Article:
According to Wikipedia the concept of personal branding was first introduced in 1937 in the book Think and Grow Rich by Napolean Hill in which he spoke about the “ways and mean of marketing personal services”. It was later discussed in the 1981 book Positioning: The Battle for Your Mind by Al Ries and Jack Trout. They talked about how one can advance their career by using positioning strategy. Their key point was: “don’t try to do everything yourself. Find a horse to ride”.
Yet, even though the concept has been around since the US was just the “lower 48”, it’s really picked up steam in the last few years. To me, in the simplest of terms it means finding your voice to stand out from the crowd…whatever your reason for wanting to stand out from the crowd may be.
I recently had the good fortune of being able to spend a fair amount of time with Gareth Jones, Craig Fisher, Trish McFarlane, Bill Boorman, Maren Hogan, William Tincup, Matt Charney and others during the combo weekend of the social recruitment event Talent Net Live and SXSW. Partly because of my work with HireMatch.me and partly because I live in Austin. To say I learned a few things from these folks by just being around them and listening, is like saying Grasshopper picked up a few self-defense tricks from Master Po.
These people are the masters when it comes to personal branding, whether or not they call it that. Directly or indirectly, most of them make their living off their brand, themselves. What I found most fascinating was how their actual personalities match what I perceive as their brand.
- Gareth: feisty, knowledgeable, helpful
- Craig: fun, crazy knowledge about all kinds of things, helpful
- Trish: kind, extreme HR knowledge, helpful
- Bill: crazy (in a good way), knows everyone, knowledgeable, helpful
- Maren: super smart, wide digital footprint, helpful
- William: cool as the other side of the pillow, takes it all in, helpful
- Matt: knows his onions, very savvy, helpful
I mention all these people not to name drop, but to point them out as people who have figured it out and have set great examples about how to do personal branding right…by, I believe, being true to their personalities first and foremost. It struck me that their offline personalities matched their online personal brands pretty much to a “T”.
Like most people, I learned finding your own voice can be difficult. Especially if you are in a situation when you want your opinion and thoughts to be heard, but don’t want to come across as being a Negative Nancy or offend the wrong people. Like when you are looking for a job. You want it to be apparent that you are knowledgeable in your field, but not at the expense of others. At times you need to choose your words carefully, especially in today’s digital world. Think twice before hitting send or submit. Once it’s out there, it isn’t going away very easily.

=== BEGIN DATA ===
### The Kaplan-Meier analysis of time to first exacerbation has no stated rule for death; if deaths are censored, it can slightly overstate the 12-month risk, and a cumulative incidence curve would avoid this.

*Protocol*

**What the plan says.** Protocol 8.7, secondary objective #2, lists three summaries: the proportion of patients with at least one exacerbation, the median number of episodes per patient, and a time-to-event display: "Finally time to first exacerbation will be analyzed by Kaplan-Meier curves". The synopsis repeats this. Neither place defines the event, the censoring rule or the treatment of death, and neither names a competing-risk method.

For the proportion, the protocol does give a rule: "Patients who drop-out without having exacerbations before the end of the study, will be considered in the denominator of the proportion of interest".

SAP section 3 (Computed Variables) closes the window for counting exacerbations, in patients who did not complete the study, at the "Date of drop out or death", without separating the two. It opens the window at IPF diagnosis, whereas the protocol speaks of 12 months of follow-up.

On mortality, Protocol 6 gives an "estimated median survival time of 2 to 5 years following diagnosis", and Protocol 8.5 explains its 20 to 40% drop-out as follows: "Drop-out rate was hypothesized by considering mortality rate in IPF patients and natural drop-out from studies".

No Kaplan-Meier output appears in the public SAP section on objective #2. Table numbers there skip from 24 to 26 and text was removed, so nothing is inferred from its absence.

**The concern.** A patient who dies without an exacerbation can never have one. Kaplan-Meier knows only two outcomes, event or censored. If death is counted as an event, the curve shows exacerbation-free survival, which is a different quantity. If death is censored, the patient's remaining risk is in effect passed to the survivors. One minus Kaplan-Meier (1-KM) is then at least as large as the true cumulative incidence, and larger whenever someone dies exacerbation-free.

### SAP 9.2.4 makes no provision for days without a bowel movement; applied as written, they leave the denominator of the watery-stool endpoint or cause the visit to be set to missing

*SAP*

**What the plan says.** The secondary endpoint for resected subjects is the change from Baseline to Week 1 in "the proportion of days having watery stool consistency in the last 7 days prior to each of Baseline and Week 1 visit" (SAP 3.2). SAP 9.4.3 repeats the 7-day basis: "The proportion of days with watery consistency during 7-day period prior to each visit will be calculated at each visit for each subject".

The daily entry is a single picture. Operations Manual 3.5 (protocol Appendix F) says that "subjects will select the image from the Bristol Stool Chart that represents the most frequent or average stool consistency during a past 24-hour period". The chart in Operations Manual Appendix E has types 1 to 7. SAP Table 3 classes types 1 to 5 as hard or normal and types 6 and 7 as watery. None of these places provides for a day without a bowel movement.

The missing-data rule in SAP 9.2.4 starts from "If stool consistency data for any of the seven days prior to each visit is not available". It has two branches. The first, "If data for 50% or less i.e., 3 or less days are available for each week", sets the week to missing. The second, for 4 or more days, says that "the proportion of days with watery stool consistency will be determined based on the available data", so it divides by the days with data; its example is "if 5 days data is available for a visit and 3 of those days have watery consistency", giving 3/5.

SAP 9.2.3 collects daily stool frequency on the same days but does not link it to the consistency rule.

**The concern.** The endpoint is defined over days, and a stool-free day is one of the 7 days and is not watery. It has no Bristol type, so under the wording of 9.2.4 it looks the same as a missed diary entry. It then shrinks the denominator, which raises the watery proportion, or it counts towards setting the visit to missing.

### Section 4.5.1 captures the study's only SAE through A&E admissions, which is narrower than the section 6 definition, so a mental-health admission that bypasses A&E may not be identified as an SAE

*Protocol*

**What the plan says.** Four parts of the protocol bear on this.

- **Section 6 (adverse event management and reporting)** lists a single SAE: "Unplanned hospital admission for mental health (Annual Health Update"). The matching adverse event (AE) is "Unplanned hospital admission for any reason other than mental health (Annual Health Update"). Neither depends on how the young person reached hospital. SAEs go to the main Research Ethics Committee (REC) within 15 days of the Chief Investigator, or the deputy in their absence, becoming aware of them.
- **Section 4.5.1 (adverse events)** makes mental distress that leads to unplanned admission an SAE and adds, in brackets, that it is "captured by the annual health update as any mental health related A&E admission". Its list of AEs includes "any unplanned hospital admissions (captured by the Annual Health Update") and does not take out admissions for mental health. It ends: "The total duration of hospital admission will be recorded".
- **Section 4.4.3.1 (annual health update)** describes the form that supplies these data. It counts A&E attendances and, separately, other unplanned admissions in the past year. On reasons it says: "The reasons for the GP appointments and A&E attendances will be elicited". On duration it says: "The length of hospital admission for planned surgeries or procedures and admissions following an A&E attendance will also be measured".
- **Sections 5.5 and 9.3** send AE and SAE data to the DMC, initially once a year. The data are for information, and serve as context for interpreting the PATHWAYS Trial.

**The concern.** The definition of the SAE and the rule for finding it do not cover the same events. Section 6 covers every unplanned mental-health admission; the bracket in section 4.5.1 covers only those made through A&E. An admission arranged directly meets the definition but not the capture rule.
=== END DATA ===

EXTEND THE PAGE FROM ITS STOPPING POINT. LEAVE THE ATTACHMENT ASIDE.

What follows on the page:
For me, this is why LinkedIn Groups has lost its appeal. It once was the go-to destination to share your knowledge, connect and learn from others. However, it’s now a cesspool of spam, ads and irrelevant content. Often, even valuable posts turn into squabbling and people using it as a platform to push their wares.
I am by no means an expert in this. I’m learning as I go, but here are some things I suggest:
1) Write – everyone has things to say and there are people who will listen. It’s tough getting started. It’s even tougher to keep at it. Today’s devices make it easier to write when inspiration hits. You can even use apps like Dragon Dictation for voice to text and then copy and paste. I use the Evernote app on my iPhone quite often if the writing mood strikes while mobile.
2) Use your own voice – write like you talk. If you don’t use seven syllable words when speaking to your friends and family, then don’t use them when you write. You won’t sound authentic and sooner or later you will be found out. You’ll lose credibility.
3) Don’t be negative in your responses – inevitably when you start getting out there people will call you out. My advice is to stick to your experiences and what you absolutely know first. Do your homework. Opinions can come later once you gain more knowledge on a subject. When someone challenges you on something simply say that you’ve based your thoughts on your experiences. Opinions can be challenged, experiences most likely cannot. But, admit it if you made a mistake. Always.
4) Read more – the best way to gather knowledge on any subject is, of course, experience. The second best is to read about it. Again, in today’s mobile world there’s no excuse not to read more. You always have a few minutes here and there (I have two kids under age five so I can say this). This is a bit of social media 101, but I like to set up hashtags or mention columns for Twitter using either Hootsuite or Tweetdeck (although Tweetdeck has lost me). This is like a custom filter for the content you want. LinkedIn Today is another great way to keep updated. The Harvard Business Review is my favorite source.
5) Be helpful – if you notice above, when talking about the people I mentioned, the last thing I said is that they are helpful. Knowledge is a given, being helpful makes them different. Being helpful first, then asking for help is the most important thing you can do when making a name for yourself as it makes people remember you. Half the battle is getting people to think of you when a need arises. From an outsiders view, I firmly believe it’s why they all succeed.
Start slow. Dip your toes in. Find out what works for you. Soon you’ll be standing out from the crowd. At least that’s my hope.